The ironic lines of Ben Johnson sum up The Fairy Queen, a strange but moving production of the ‘semi-opera’ by Purcell, revived from the 2009 version but with more emphasis on theatrical shocks and surprises like the warren of promiscuous bunnies and Adam and Eve by the Tree of Knowledge which is used as a dance pole by Eve.
The work nearly bankrupted the Dorset Garden Theatre in 1962 when it was first performed however it is safe to assume that this staging by Jonathon Kent, wonderfully fusing baroque elegance and splendour with the most delectable whimsy, won’t have that effect on Glyndebourne.
The beautiful design by Paul Brown is based around a gentleman’s residence in the 17th century, its glass cabinets provide a bridge between the worlds of physical and imaginative, not just to store souvenirs from his Grand Tour. This production uses to brilliant effect the painted moving backdrop, the revolve and the trapdoor which is cavernous. The ravishing stage pictures, which are from Titania’s cocoon-wrapped sleep constantly engage the eye.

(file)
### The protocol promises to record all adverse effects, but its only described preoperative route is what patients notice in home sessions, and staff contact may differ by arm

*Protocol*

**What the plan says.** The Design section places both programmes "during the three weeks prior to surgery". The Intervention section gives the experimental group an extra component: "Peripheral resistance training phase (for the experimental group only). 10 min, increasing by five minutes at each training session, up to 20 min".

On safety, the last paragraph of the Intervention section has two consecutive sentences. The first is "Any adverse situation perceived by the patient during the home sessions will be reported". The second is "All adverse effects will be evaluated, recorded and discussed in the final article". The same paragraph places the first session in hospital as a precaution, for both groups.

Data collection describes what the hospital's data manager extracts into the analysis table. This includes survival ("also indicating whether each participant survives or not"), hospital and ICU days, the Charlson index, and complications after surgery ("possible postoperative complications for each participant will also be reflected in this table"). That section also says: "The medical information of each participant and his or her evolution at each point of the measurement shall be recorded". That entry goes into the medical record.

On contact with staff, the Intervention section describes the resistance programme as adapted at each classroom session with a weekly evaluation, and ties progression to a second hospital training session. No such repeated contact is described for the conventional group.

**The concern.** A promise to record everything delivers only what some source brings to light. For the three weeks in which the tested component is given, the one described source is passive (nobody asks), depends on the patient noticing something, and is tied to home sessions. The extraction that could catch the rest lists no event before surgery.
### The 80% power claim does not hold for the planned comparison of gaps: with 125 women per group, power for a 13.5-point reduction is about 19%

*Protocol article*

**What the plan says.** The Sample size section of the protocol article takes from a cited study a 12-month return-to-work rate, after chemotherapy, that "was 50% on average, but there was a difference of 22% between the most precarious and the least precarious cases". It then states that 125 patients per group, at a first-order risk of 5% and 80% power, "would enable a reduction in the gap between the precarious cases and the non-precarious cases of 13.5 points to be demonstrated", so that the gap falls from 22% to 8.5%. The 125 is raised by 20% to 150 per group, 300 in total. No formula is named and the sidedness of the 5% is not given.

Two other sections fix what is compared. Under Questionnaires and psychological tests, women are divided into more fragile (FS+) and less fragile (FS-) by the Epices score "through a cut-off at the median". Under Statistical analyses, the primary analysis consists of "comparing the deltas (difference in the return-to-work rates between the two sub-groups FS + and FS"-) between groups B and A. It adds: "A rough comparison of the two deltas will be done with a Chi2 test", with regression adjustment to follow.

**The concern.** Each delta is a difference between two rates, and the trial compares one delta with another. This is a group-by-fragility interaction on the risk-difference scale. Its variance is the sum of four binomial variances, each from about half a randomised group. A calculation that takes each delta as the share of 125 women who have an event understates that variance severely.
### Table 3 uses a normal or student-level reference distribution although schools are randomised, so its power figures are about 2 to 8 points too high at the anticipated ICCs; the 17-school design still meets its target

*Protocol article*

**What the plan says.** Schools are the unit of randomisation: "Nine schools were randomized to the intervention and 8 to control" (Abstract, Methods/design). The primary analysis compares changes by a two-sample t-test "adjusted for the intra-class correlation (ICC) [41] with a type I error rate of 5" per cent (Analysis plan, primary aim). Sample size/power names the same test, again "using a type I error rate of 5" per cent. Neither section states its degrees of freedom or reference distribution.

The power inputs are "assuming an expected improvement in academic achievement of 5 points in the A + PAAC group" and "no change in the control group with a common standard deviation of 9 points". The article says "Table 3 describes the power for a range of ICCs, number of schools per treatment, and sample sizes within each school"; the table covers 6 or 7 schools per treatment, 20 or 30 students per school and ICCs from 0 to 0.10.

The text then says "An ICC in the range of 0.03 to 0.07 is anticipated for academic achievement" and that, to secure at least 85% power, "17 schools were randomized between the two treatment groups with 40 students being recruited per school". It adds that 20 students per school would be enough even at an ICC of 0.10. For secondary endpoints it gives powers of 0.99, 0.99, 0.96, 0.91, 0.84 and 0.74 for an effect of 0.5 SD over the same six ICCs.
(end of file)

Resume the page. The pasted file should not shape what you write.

Without a performance to equal it all of the display mentioned would be mere window-dressing. Together with an ensemble of singers and actors, Laurence Cummings and the orchestra present Shakespeare’s words and Purcell’s music as if they belong together.
Some of the cast are recognisable, such as the sweet-toned Soprano Carolyn Sampson, playing ‘Plaint’ even more heart-rendering than last time, and Robert Burt as Mopsa/Flute, whose merry cavorting and flirtatious singing has us in stitches.
The light soprano, Clair Debona features, with David Soar’s Hymen and Corydon boding well for his Met debut which is forthcoming. There are some newcomers, notably Samuel Boden and Peter Gijsbertsen, both promising young tenors, and Joélle Harvey who makes her mark as Juno.
The actors sharing the stage are mainly seasoned Shakespearians, led by Penny Downie’s consciously ‘actressy’ Tatania with Christoper Benjamin as Bottom getting the most laughs alongside the hilarious Flute/Thisbe played by Robert Burt. The choreography by Kim Brandstrup gives the callousness of raven-like, black-winged fairies movements which are challenging and evocative, athletic and lyrical.